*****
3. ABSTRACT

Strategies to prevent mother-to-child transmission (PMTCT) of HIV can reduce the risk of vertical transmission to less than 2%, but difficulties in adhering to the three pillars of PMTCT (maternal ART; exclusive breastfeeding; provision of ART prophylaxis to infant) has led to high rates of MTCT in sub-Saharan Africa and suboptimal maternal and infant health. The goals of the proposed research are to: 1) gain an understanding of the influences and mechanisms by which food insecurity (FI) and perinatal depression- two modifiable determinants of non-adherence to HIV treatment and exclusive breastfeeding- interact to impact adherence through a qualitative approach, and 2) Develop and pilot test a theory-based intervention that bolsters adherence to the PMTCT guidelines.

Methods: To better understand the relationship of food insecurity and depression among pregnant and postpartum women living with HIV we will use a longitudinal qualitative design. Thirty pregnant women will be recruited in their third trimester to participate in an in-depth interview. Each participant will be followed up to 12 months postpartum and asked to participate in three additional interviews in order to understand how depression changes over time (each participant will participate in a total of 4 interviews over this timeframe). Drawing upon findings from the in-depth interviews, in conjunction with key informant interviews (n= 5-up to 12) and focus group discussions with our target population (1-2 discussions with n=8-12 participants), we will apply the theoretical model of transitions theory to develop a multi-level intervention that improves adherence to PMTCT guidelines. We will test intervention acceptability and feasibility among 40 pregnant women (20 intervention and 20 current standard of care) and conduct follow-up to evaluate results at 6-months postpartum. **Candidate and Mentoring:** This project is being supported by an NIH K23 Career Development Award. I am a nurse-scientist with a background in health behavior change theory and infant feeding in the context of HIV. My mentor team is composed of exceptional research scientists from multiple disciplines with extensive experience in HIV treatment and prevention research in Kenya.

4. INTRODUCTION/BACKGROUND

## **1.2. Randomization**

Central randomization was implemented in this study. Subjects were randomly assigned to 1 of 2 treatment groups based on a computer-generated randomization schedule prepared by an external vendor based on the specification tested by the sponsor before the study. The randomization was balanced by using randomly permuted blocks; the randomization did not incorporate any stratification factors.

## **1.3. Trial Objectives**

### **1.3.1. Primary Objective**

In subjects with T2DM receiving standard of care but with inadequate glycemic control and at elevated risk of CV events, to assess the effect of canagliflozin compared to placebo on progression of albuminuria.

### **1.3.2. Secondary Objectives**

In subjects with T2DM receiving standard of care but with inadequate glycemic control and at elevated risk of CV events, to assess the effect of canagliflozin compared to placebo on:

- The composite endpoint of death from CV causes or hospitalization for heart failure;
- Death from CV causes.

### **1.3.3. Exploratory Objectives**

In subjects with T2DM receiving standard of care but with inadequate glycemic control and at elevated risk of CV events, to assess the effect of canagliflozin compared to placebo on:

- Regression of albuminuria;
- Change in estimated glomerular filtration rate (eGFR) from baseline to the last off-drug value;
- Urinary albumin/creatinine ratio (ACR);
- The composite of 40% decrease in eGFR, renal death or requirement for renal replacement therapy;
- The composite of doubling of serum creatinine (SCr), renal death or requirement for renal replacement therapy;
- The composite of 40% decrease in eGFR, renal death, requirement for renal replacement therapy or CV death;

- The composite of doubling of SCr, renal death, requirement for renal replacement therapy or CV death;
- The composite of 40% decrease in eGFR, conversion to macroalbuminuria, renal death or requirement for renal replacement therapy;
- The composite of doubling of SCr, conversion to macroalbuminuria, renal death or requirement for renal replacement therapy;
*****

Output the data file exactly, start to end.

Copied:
3. ABSTRACT

Strategies to prevent mother-to-child transmission (PMTCT) of HIV can reduce the risk of vertical transmission to less than 2%, but difficulties in adhering to the three pillars of PMTCT (maternal ART; exclusive breastfeeding; provision of ART prophylaxis to infant) has led to high rates of MTCT in sub-Saharan Africa and suboptimal maternal and infant health. The goals of the proposed research are to: 1) gain an understanding of the influences and mechanisms by which food insecurity (FI) and perinatal depression- two modifiable determinants of non-adherence to HIV treatment and exclusive breastfeeding- interact to impact adherence through a qualitative approach, and 2) Develop and pilot test a theory-based intervention that bolsters adherence to the PMTCT guidelines.

Methods: To better understand the relationship of food insecurity and depression among pregnant and postpartum women living with HIV we will use a longitudinal qualitative design. Thirty pregnant women will be recruited in their third trimester to participate in an in-depth interview. Each participant will be followed up to 12 months postpartum and asked to participate in three additional interviews in order to understand how depression changes over time (each participant will participate in a total of 4 interviews over this timeframe). Drawing upon findings from the in-depth interviews, in conjunction with key informant interviews (n= 5-up to 12) and focus group discussions with our target population (1-2 discussions with n=8-12 participants), we will apply the theoretical model of transitions theory to develop a multi-level intervention that improves adherence to PMTCT guidelines. We will test intervention acceptability and feasibility among 40 pregnant women (20 intervention and 20 current standard of care) and conduct follow-up to evaluate results at 6-months postpartum. **Candidate and Mentoring:** This project is being supported by an NIH K23 Career Development Award. I am a nurse-scientist with a background in health behavior change theory and infant feeding in the context of HIV. My mentor team is composed of exceptional research scientists from multiple disciplines with extensive experience in HIV treatment and prevention research in Kenya.

4. INTRODUCTION/BACKGROUND

## **1.2. Randomization**

Central randomization was implemented in this study. Subjects were randomly assigned to 1 of 2 treatment groups based on a computer-generated randomization schedule prepared by an external vendor based on the specification tested by the sponsor before the study. The randomization was balanced by using randomly permuted blocks; the randomization did not incorporate any stratification factors.

## **1.3. Trial Objectives**

### **1.3.1. Primary Objective**

In subjects with T2DM receiving standard of care but with inadequate glycemic control and at elevated risk of CV events, to assess the effect of canagliflozin compared to placebo on progression of albuminuria.

### **1.3.2. Secondary Objectives**

In subjects with T2DM receiving standard of care but with inadequate glycemic control and at elevated risk of CV events, to assess the effect of canagliflozin compared to placebo on:

- The composite endpoint of death from CV causes or hospitalization for heart failure;
- Death from CV causes.

### **1.3.3. Exploratory Objectives**

In subjects with T2DM receiving standard of care but with inadequate glycemic control and at elevated risk of CV events, to assess the effect of canagliflozin compared to placebo on:

- Regression of albuminuria;
- Change in estimated glomerular filtration rate (eGFR) from baseline to the last off-drug value;
- Urinary albumin/creatinine ratio (ACR);
- The composite of 40% decrease in eGFR, renal death or requirement for renal replacement therapy;
- The composite of doubling of serum creatinine (SCr), renal death or requirement for renal replacement therapy;
- The composite of 40% decrease in eGFR, renal death, requirement for renal replacement therapy or CV death;

- The composite of doubling of SCr, renal death, requirement for renal replacement therapy or CV death;
- The composite of 40% decrease in eGFR, conversion to macroalbuminuria, renal death or requirement for renal replacement therapy;
- The composite of doubling of SCr, conversion to macroalbuminuria, renal death or requirement for renal replacement therapy;